Mexico: charges against Zapatista leader expire

The first district court of Chiapas​ in southern Mexico on Feb. 23 ruled that charges of "terrorism, rebellion and sedition" brought almost exactly 21 years ago against Subcommander Marcos and 12 other leaders of the Zapatista rebel movement have officially expired under the country's statute of limitations. Marcos would have faced 40 years in prison under the charges, which were brought February 1995 against Rafael Sebastian Guillen, a long-missing philosophy professor named by authorities as as subcommander's "real" identity. Marcos was last seen in public in May 2015, although he had earlier issued what he said would be his final communique, announcing that he was to be replaced by a "Subcommander Galeano." (AFP, TeleSur, Feb. 24; El Universal, Feb. 23)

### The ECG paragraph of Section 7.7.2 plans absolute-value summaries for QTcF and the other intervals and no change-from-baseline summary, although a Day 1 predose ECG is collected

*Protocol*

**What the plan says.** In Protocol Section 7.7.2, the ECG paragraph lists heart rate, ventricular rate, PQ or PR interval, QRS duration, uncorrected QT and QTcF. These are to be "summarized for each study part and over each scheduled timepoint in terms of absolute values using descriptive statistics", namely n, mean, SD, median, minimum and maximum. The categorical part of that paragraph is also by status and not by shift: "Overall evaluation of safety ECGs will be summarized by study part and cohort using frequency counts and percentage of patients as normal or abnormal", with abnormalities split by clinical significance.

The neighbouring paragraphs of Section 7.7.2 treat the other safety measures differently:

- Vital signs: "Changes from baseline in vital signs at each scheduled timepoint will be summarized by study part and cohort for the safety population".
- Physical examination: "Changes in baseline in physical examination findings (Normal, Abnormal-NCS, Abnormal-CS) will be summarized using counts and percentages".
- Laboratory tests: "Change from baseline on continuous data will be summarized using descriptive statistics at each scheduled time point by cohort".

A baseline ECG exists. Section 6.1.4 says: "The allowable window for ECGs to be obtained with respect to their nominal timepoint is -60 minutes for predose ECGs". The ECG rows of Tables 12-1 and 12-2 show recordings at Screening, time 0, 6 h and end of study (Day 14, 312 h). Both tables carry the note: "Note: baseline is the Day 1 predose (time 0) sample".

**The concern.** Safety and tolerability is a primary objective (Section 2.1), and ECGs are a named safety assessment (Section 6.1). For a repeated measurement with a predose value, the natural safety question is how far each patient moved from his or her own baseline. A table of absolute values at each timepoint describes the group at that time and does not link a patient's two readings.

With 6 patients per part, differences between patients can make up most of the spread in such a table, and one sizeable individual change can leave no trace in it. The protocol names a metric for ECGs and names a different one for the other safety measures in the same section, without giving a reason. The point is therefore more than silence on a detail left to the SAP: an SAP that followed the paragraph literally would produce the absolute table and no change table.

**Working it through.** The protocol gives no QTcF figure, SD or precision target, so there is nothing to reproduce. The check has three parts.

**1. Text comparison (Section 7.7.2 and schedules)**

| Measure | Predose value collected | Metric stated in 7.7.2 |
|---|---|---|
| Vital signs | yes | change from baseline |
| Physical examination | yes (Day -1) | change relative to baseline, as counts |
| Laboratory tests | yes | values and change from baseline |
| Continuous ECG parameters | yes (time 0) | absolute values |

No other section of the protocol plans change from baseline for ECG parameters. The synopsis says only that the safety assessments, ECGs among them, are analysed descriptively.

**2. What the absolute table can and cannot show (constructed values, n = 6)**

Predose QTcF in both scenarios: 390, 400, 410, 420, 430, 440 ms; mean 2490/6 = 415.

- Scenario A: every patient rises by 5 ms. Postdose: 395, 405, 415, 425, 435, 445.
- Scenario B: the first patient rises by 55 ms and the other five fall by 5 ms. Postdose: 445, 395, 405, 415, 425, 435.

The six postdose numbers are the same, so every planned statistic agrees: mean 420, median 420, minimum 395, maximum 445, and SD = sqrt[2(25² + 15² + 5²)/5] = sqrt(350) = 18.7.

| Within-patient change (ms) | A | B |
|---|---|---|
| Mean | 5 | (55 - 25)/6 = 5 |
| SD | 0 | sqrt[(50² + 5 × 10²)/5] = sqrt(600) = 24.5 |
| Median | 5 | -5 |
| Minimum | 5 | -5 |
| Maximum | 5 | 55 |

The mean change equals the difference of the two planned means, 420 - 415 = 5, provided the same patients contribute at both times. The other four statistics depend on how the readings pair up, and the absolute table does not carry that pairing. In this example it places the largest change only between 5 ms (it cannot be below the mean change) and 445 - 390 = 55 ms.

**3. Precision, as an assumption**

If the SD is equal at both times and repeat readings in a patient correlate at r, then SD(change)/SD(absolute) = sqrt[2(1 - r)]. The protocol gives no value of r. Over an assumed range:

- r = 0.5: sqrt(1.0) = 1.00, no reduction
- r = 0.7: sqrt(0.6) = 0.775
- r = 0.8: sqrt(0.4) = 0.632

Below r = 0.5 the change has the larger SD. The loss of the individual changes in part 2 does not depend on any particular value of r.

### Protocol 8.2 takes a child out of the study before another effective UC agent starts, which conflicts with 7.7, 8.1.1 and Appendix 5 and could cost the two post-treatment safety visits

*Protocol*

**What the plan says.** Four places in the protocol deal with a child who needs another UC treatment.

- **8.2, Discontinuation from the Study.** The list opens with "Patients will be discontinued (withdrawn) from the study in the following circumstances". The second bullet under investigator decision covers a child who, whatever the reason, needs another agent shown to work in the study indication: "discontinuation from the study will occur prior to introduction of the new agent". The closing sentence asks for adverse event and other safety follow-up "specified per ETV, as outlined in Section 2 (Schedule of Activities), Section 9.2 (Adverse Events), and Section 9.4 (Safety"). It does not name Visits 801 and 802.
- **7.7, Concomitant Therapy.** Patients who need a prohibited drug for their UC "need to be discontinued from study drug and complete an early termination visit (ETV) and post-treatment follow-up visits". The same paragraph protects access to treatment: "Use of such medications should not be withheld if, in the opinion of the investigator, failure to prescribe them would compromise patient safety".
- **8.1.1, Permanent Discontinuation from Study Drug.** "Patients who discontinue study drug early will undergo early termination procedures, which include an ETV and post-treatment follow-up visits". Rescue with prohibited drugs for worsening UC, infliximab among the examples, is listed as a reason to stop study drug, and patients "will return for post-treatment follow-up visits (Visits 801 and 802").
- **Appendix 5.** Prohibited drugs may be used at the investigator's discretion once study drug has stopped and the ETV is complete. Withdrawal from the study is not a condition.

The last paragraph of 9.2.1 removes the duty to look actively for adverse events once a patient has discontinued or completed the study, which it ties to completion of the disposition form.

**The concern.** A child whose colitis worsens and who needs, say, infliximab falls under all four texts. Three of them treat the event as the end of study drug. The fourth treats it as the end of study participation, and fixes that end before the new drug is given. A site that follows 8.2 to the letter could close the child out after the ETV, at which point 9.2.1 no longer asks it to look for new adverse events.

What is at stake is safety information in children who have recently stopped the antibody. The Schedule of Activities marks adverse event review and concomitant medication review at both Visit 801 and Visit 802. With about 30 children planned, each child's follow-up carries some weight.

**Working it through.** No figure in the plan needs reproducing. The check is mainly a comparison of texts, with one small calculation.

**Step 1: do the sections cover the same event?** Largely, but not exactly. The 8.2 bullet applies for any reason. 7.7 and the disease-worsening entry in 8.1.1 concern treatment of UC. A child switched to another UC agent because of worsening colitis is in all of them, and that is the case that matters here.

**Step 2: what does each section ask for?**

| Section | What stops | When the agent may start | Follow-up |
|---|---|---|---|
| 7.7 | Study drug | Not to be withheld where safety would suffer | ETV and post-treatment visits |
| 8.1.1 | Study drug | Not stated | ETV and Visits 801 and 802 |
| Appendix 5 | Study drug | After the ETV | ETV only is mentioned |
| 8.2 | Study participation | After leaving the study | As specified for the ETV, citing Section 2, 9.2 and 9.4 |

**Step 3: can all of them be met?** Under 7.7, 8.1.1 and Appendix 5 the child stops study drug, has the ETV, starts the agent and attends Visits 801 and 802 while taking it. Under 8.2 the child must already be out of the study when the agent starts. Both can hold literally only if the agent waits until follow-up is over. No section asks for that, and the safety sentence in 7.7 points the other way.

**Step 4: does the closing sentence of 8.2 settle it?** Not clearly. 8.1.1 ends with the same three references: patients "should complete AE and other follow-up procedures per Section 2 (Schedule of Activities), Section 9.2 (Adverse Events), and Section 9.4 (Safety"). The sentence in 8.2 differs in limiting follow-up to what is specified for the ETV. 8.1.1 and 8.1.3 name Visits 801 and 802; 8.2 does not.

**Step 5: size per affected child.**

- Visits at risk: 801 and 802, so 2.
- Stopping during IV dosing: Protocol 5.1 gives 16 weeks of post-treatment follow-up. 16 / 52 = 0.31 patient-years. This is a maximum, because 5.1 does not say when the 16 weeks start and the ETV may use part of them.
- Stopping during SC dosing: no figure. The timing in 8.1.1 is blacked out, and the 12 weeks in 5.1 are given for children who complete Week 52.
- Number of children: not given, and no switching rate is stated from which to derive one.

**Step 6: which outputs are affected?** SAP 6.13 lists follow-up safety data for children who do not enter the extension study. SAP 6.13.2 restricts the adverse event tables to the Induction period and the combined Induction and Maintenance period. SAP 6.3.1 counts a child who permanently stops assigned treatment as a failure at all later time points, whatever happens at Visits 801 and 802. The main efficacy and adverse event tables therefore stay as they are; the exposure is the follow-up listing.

The news comes a week after Pope Francis made a visit to Chiapas—the first ever by a pontiff—and paid homage at the resting place of Samuel Ruiz García in the cathedral of San Cristóbal de las Casas, dubbed the "Cathedral of Peace." As bishop of the Chiapas highlands during the Zapatista uprising in 1991, Ruiz brokered a peace dialogue with the rebels, and had long been an advocate on behalf of the region's impoverished Maya indigenous majority. Francis' visit continues his effort to seek a rapprochement with indigenous peoples of the Americas. He used the Chiapas visit as occassion to announce a decree authorizing the use of indigenous languages in Mass celebrations. The Mass he led at San Cristóbal included readings and song in Maya tonues. (BBC Mundo, Feb. 16; El Economista, Feb. 14; AP, Feb. 7)